January 20, 2021
EPA’s Method 204 is a procedure designed to determine whether an enclosure surrounding a process is capable of capturing 100 percent of the process emissions, so that they may be wholly directed to a stack or emissions control device. Emissions that are not directly vented through a stack or control device are generally known as fugitive emissions, which can be difficult to quantify and have historically received little scrutiny during permitting if they occur inside a building. However, in Pennsylvania, New Jersey, and other states, we are increasingly seeing the Method 204 requirements being incorporated into air permits and other environmental permits as a means of ensuring that process emissions are directed through designated stacks or openings, rather than escaping as fugitive emissions.
Method 204 was initially designed for processes that emit Volatile Organic Compounds (VOCs) and are surrounded by an enclosure. The enclosure may be a building, a room within a building, or even a temporary enclosure installed for the purpose of quantifying the uncaptured emissions from the process. The method consists of a series of measurements and calculations which are then compared to a set of pass/fail criteria. If the Method criteria are met, then the process enclosure is assumed to capture 100 percent of the process emissions. The measurements include the spatial dimensions of the enclosure, the volumetric flows handled by the associated ventilation systems, and the dimensions and number of any openings in the enclosure (such as doors, windows, and intake louvers) as well as their distance from emission points in the process.
When relied upon by states and EPA as a way to address fugitive emissions in air and waste processing permits, Method 204 criteria may be incorporated directly as permit conditions or permit approval may be conditioned upon a successful Method 204 demonstration, similar to a stack test or control device performance evaluation. Although the method was designed to evaluate the capture of VOCs from process with active emission points, we have also seen the method applied to processes without defined emissions points such as processing activities within warehouses or other enclosures, as well as processes with particulate matter emissions which would have markedly different dispersion characteristics than VOCs.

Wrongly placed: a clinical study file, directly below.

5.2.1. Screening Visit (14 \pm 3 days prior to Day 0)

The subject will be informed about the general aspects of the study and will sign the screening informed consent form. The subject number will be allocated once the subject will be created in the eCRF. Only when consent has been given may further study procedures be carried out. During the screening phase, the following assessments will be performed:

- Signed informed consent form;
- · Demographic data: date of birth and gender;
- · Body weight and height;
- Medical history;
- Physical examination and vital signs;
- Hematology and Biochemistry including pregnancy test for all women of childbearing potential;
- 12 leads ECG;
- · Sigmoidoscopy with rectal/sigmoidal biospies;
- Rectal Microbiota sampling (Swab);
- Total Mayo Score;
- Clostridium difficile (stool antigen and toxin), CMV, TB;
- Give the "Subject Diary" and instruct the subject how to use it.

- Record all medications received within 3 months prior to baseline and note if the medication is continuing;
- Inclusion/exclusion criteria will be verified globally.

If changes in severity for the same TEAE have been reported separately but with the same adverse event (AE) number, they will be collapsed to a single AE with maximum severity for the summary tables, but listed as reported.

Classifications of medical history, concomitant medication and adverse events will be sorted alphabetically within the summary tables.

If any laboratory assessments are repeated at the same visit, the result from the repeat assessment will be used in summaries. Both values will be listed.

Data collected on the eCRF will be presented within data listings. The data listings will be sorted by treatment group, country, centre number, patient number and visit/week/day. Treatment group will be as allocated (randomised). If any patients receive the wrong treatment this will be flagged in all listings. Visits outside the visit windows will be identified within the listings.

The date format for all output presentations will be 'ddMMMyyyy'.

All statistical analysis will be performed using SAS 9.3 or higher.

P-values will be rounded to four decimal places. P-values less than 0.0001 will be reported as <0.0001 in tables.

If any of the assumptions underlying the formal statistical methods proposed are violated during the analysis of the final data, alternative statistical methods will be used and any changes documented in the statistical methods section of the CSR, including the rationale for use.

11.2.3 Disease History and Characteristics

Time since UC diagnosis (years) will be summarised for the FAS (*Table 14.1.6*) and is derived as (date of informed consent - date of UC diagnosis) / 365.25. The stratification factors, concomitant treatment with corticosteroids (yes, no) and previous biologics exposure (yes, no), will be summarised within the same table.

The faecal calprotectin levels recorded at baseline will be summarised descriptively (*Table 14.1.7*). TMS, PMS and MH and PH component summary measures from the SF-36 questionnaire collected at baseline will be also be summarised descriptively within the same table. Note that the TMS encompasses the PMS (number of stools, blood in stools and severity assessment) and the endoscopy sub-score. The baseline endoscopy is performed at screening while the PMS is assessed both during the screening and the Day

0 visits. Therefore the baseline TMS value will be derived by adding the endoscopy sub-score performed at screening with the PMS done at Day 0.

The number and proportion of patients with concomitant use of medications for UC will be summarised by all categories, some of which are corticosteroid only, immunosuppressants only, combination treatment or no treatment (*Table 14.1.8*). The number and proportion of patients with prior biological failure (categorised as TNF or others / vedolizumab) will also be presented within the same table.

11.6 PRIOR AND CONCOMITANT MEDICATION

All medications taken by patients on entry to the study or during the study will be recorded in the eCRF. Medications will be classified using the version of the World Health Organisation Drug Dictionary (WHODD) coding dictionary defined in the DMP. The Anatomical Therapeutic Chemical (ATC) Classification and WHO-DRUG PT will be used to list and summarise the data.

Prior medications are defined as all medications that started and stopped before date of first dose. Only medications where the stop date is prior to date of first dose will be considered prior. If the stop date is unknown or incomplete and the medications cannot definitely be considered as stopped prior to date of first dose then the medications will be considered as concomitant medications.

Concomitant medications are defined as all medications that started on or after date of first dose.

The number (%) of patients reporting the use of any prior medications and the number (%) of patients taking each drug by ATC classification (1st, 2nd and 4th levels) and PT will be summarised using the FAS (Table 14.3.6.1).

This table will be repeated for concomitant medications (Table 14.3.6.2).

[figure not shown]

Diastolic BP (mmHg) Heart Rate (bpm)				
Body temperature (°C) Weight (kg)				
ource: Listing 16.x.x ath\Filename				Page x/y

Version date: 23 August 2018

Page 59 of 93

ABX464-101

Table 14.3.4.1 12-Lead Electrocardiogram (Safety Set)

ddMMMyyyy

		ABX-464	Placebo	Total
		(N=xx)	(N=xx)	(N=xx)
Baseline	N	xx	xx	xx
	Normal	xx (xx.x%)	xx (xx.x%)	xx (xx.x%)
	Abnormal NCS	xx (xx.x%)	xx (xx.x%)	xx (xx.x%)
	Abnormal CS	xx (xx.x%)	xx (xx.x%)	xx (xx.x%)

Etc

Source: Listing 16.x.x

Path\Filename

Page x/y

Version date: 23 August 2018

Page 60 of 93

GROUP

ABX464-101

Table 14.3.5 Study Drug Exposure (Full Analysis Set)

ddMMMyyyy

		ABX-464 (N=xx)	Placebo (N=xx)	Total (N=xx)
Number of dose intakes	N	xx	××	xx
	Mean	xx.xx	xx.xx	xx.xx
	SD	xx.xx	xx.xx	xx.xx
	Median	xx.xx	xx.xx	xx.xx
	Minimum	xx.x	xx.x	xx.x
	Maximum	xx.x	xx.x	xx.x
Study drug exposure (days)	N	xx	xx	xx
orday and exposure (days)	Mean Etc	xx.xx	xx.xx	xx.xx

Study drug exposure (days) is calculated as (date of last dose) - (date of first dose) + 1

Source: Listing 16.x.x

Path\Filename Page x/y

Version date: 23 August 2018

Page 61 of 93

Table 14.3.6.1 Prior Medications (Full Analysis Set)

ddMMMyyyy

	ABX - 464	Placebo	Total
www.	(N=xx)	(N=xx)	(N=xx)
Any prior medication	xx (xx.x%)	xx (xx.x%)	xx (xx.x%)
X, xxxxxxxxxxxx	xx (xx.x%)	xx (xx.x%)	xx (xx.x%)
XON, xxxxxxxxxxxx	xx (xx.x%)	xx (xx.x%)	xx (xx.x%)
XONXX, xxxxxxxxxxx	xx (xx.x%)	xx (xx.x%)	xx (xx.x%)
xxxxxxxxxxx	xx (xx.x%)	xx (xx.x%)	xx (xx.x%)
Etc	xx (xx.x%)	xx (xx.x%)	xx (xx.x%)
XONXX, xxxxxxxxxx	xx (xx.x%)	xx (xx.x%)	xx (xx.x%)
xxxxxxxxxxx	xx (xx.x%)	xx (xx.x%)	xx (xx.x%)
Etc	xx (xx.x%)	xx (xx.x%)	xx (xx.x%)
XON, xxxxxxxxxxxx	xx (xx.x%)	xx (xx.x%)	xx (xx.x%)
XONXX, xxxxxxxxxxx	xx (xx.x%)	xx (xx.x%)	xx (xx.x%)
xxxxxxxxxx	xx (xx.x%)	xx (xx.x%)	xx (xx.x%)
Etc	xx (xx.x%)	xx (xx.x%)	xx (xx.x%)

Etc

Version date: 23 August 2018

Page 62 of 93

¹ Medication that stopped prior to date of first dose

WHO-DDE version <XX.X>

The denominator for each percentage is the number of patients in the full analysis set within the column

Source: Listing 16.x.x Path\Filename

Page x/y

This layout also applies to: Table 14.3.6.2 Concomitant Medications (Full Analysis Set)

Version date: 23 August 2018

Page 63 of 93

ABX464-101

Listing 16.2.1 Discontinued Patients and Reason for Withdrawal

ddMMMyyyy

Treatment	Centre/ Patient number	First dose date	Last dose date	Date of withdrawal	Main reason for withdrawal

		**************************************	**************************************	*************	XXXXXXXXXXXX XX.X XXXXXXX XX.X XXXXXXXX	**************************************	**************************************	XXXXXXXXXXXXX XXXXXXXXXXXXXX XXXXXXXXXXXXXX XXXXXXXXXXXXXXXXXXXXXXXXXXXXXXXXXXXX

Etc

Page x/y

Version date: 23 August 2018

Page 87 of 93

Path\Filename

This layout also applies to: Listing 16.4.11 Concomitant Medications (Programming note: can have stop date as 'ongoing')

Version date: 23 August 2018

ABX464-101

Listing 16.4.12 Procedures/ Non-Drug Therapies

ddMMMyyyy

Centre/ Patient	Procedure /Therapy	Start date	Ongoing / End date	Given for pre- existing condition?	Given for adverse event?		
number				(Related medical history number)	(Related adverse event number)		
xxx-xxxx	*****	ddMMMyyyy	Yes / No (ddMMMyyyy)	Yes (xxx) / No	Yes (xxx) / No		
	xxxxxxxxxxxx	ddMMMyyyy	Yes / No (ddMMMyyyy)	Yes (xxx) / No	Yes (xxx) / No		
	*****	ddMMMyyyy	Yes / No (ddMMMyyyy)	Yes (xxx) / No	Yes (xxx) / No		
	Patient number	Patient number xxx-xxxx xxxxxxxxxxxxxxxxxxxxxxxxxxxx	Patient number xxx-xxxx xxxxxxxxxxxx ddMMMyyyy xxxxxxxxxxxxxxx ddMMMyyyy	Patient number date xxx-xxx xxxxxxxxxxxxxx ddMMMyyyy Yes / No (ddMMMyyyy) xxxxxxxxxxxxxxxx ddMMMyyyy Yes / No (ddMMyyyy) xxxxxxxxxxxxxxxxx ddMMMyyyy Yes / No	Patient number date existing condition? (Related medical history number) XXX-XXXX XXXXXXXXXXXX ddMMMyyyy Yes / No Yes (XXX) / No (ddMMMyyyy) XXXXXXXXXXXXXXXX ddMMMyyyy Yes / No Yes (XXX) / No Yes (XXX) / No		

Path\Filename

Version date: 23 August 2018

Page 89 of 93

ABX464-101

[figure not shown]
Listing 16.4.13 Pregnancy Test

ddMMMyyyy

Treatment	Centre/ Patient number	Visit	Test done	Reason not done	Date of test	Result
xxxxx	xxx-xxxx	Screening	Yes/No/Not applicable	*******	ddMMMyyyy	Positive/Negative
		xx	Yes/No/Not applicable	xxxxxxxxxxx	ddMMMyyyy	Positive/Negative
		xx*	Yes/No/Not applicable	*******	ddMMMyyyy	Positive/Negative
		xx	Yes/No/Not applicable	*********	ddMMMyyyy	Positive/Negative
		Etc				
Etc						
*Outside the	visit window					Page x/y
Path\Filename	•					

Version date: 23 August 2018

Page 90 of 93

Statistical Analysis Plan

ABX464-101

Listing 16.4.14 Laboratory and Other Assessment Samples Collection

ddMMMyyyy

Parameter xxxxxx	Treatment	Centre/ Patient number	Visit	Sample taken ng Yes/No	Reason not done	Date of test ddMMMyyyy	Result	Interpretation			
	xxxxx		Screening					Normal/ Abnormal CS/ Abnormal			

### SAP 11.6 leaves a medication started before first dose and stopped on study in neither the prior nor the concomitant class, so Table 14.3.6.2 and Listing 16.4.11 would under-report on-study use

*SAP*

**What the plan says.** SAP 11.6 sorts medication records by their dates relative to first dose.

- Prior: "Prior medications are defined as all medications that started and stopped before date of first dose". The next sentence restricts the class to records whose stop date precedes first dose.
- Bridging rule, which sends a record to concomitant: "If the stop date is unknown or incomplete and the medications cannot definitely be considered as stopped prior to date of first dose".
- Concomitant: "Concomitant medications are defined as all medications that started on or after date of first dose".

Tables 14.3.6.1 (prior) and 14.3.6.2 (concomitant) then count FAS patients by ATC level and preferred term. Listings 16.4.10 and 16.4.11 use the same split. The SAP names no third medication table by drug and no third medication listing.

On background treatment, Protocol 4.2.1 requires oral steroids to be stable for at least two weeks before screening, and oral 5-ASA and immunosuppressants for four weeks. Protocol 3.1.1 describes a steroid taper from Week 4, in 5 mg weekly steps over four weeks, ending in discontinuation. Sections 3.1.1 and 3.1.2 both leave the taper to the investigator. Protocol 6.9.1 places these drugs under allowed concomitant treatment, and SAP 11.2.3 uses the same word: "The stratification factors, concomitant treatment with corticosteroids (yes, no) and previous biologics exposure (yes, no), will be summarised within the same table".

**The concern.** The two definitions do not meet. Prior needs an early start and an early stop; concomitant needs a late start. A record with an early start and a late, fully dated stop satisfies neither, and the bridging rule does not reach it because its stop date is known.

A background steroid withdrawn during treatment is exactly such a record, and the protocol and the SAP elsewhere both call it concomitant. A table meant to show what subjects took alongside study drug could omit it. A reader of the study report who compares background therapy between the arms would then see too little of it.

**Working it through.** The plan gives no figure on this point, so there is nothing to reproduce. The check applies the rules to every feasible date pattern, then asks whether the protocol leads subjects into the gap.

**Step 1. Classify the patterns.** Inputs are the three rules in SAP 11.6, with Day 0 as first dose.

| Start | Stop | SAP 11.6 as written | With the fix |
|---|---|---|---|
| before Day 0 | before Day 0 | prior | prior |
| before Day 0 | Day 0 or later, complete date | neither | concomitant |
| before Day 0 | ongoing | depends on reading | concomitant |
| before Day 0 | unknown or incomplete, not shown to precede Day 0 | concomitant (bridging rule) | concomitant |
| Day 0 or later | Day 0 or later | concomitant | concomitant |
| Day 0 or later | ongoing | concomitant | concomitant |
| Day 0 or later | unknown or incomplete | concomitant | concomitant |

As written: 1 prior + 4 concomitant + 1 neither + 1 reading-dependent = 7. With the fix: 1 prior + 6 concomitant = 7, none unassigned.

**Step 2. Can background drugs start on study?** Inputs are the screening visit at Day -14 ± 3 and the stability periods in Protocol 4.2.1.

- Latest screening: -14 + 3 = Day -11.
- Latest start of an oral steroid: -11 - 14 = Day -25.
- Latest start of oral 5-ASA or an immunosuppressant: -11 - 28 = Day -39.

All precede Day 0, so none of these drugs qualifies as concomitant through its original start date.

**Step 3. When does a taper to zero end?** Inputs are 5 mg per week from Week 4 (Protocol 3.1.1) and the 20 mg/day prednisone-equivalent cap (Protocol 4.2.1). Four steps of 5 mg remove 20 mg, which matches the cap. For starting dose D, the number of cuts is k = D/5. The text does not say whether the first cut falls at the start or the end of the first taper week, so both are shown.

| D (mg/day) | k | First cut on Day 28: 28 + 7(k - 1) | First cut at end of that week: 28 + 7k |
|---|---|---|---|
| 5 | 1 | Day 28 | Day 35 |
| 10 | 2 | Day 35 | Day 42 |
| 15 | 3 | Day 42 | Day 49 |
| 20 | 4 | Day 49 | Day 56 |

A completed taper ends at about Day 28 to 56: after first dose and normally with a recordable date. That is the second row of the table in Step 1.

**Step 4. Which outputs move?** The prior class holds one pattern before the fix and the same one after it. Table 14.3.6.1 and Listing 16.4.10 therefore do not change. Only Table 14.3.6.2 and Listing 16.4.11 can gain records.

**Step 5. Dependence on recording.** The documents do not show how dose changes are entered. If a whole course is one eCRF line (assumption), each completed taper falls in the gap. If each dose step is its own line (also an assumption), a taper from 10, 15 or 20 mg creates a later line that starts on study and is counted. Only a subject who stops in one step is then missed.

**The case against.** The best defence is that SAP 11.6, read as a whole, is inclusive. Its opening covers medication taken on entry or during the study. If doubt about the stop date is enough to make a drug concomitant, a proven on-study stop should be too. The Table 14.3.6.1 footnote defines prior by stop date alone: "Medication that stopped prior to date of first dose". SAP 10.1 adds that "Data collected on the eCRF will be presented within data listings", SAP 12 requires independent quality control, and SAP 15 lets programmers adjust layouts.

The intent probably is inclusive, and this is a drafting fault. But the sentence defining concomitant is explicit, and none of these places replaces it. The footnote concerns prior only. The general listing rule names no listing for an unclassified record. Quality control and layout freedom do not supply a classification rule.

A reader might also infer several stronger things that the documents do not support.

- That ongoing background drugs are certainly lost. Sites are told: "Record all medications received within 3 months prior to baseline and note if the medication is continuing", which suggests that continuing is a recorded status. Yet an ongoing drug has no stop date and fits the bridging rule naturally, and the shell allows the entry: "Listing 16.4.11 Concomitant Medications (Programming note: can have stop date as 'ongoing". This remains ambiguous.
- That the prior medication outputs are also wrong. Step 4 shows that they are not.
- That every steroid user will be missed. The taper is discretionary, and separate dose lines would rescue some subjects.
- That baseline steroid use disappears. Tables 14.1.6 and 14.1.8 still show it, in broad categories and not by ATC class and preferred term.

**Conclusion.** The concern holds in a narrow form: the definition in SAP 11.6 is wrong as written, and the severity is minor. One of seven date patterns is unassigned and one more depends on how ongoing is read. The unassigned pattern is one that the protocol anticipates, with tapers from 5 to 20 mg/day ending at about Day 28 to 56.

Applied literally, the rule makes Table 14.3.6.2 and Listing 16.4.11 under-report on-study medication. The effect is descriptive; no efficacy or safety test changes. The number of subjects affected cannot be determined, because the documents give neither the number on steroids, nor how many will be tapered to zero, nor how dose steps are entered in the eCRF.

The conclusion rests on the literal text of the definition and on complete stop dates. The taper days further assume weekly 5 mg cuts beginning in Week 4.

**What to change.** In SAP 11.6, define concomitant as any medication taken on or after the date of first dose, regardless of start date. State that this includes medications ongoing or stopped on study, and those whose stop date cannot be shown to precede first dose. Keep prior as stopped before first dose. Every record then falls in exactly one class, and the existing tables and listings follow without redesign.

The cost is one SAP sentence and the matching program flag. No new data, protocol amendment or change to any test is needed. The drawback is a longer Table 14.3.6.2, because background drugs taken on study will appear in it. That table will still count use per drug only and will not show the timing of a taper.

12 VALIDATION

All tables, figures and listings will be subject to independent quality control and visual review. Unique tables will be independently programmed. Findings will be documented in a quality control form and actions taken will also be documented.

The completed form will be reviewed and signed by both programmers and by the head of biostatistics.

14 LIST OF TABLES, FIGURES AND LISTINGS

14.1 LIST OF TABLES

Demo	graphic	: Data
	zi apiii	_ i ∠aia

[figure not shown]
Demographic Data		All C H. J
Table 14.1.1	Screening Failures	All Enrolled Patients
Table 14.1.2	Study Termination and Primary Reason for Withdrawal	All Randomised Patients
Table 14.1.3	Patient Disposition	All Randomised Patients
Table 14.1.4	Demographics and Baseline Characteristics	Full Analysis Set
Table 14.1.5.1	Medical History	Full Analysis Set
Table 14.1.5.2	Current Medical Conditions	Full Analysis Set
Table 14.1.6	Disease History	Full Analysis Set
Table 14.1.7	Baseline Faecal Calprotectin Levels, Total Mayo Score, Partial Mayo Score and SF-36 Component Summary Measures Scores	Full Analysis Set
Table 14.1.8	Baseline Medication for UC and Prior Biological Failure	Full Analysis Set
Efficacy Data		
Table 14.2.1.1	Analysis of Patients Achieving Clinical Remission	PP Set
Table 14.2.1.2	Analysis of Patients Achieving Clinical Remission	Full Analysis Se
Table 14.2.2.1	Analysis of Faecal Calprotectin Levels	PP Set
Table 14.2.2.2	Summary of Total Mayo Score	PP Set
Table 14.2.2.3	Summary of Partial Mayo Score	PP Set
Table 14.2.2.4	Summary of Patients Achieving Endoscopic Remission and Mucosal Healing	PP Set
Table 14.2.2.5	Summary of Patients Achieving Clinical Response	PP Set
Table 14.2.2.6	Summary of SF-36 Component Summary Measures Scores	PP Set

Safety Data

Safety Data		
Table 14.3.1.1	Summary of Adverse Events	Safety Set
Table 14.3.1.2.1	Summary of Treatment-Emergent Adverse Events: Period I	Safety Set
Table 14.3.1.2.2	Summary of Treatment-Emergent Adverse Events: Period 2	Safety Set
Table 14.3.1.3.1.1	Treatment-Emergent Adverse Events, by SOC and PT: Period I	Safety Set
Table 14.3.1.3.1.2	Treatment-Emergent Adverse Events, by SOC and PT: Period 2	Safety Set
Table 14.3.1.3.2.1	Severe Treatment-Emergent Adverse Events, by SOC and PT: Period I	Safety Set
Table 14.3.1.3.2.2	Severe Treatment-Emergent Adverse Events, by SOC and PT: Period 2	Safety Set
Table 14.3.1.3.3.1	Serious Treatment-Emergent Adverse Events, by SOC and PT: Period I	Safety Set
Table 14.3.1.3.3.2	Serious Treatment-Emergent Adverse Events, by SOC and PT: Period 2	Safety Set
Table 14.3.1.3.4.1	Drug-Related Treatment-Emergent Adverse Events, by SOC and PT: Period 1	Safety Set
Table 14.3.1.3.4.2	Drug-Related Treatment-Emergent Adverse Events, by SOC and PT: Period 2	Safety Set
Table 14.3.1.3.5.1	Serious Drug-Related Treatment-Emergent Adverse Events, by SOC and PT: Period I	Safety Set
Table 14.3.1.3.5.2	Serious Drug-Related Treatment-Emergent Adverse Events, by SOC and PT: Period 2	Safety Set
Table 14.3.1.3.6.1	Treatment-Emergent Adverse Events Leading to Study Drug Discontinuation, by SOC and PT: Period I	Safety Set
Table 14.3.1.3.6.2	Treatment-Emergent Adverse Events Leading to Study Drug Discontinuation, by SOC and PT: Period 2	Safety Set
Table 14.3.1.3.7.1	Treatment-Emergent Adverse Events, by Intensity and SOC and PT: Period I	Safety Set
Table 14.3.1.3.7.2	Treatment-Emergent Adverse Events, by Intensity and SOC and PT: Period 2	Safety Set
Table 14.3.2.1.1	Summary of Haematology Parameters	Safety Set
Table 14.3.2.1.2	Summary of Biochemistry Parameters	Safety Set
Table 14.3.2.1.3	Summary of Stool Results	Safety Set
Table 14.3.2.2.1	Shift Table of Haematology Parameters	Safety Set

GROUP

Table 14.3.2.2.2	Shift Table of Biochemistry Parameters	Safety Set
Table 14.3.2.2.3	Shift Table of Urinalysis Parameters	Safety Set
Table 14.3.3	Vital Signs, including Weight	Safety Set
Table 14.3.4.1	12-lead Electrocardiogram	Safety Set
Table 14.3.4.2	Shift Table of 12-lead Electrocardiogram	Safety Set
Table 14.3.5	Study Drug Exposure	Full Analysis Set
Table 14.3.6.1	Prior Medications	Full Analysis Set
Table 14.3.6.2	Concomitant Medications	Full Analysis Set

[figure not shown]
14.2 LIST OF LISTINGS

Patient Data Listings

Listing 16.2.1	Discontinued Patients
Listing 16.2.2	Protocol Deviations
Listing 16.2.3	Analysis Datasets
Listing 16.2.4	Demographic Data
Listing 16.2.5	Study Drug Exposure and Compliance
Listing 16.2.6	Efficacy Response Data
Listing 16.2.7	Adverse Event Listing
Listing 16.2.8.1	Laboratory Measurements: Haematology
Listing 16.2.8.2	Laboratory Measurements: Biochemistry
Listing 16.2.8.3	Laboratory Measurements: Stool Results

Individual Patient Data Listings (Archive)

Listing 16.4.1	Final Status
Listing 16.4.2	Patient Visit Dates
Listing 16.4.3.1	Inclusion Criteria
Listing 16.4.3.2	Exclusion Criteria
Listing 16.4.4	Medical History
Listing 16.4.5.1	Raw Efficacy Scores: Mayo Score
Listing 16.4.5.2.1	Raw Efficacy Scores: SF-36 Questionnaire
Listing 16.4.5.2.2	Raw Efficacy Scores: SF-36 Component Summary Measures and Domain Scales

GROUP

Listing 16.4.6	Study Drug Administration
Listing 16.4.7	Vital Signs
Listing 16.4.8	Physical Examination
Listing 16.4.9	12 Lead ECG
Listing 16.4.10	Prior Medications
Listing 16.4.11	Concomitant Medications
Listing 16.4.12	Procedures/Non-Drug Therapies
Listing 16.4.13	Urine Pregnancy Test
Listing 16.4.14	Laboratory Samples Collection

For these reasons, it is critical for permittees to understand the definitions, procedures, assumptions, and limitations of Method 204 before using it as a method of complying with permit conditions or other emissions standards. Careful review and negotiation of draft permit conditions is key to ensuring that the application of Method 204 is relevant and appropriate to the process being permitted. Partnering with engineering and stack testing firms to design and execute protocols for successful Method 204 demonstrations is also important. If you are interested in learning more or have questions relating to the use of Method 204 to meet permit requirements governing the capture of fugitive emissions, our attorneys and technical consultants are ready to help.